Scotland has invested in record linkage for drug users to monitor blood born viruses and prevalence of injecting drug users. Using record linkage, Merrall et al.  added to the literature of drug user mortality by showing that drug treatment clients were at increased risk of drugs-related death (DRD) within 28 days after hospital-discharge in Scotland in 1996–2006 (21 DRDs per 1,000 person-years (pys); 95% CI: 18, 25).
In this article, we first validate the findings by Merrall et al.  for 1996–2006 by investigating SDMD clients’ DRD-risk by time after hospital-discharge in 2006–2010. The injector population is changing over time, as the progression and initiation of injectors changes through social change and public health interventions, so it is important to validate past findings. Secondly, using the entire 1996–2010 SDMD cohort with the increased person-years of follow-up–and hence increased statistical power- we are able to investigate more detailed hospital episode characteristics, such as duration of hospitalization and main discharge-diagnosis.
We confirm SDMD clients continue to experience higher drugs-related mortality rates after hospital-discharge, and further that having been an injection drug user better identifies those at highest DRD-risk soon after hospital-discharge than duration of hospital-stay or main discharge-diagnosis.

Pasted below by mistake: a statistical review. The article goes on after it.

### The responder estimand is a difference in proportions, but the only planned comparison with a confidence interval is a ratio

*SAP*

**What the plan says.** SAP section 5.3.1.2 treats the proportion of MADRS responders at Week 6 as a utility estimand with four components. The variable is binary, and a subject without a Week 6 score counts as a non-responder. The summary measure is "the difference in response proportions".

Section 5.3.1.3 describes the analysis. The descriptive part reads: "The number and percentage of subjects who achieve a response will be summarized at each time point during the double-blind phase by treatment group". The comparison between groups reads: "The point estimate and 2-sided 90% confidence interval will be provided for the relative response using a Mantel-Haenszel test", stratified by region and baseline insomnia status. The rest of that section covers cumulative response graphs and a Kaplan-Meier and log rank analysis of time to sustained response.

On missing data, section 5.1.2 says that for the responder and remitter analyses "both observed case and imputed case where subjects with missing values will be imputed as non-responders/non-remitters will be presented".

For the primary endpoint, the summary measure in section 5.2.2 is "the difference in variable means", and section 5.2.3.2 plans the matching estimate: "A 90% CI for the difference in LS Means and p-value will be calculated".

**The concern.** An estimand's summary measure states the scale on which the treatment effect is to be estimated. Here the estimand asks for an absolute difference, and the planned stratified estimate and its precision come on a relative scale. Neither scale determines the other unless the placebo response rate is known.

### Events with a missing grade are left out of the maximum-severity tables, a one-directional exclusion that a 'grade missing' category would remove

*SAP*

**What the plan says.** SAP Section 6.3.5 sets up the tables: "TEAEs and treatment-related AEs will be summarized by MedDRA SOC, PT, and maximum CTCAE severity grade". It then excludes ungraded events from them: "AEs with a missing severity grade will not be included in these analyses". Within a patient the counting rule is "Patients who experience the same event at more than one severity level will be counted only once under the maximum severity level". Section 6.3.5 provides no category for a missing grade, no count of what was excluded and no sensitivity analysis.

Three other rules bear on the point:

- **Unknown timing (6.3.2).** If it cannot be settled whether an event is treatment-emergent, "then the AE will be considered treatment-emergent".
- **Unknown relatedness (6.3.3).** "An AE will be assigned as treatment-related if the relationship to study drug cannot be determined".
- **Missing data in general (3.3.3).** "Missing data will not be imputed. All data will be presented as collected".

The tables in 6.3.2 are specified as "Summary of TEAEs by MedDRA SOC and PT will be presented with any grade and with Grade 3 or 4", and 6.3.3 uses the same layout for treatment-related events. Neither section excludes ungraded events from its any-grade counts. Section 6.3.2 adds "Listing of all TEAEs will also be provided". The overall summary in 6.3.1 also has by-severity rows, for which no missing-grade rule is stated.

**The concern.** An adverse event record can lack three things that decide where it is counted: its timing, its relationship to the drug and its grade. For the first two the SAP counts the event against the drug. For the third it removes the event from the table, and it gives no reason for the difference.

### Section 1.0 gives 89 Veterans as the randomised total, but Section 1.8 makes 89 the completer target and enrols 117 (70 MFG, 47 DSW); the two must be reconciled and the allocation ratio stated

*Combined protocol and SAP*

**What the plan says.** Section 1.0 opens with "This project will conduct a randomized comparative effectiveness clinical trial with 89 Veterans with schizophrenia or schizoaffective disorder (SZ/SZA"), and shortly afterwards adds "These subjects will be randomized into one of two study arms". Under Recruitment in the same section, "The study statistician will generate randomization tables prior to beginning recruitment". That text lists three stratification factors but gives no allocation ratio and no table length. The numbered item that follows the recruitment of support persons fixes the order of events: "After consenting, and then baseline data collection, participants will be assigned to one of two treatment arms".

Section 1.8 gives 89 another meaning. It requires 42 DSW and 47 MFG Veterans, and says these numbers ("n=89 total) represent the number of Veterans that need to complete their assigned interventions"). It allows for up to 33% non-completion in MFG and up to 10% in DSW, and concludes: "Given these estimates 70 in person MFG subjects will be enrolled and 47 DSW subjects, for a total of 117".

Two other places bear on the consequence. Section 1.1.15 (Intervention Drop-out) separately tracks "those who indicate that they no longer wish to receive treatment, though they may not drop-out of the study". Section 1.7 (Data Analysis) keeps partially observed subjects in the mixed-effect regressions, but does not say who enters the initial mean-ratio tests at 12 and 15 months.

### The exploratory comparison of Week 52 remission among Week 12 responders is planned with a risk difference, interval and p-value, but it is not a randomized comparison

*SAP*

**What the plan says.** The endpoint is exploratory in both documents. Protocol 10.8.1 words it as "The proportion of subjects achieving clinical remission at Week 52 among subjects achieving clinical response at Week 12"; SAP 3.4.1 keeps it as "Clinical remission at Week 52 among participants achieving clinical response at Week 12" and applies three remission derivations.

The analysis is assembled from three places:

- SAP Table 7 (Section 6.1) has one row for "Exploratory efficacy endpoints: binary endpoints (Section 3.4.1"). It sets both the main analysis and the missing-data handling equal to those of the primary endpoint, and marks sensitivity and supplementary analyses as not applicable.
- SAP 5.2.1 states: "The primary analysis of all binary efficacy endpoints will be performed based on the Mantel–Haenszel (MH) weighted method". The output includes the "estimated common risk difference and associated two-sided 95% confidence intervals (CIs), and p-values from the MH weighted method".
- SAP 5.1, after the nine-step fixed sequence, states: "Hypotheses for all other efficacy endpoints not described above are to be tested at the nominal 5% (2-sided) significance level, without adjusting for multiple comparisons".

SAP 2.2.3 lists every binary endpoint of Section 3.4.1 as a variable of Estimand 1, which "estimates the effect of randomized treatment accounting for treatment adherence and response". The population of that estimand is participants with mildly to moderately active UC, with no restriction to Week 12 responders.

The study of hard-to-reach populations, such as people who inject drugs, has been hugely facilitated by linkage between administrative records and confidential health registers, see for example [3, 4, 6, 7, 9–13]. Scotland’s Information Services Division holds the Scottish Drugs Misuse Database (SDMD), which records all registrations in Scotland for drug treatment or support. By a variation on the Privacy Advisory Committee permissions for Scotland’s surveillance of the late sequelae after hepatitis C virus diagnosis , we could access linked data for the present study of SDMD clients’ DRDs to 31 March 2010.
Study population and data sources
For each drug treatment registration in Scotland, the SDMD holds limited identifying information: sex, date of birth, forename initial, first and fourth letter of the surname, and postcode sector of residence. Data are also held on risk behaviors such as illicit drugs used, reported misuse of alcohol, and injecting drug user status at the time of SDMD registration. Linked SDMD records were available on 98,388 individuals who attended drug treatment services between 1 April 1996 and 31 March 2010.
Deaths, hospital episodes and hepatitis C virus diagnoses of individuals registered on the SDMD during April 1996 through March 2010 were identifiable through linkages with the national registers held respectively by Information Services Division, National Records of Scotland (formerly the General Register Office for Scotland) and Health Protection Scotland. Records were linked by Information Services Division using a probabilistic approach on the available identifying information at the time of linkage. Note that these identifiers may have changed between the linkages performed in 2006 and 2010. For each SDMD client, potentially corresponding death, hospital records and hepatitis C virus records were ranked according to a linkage score which was based on a probabilistically-weighted combination of the occurring identifiers. The top-ranked match would be successful if the score exceeded a pre-determined threshold (see Merrall  for further details).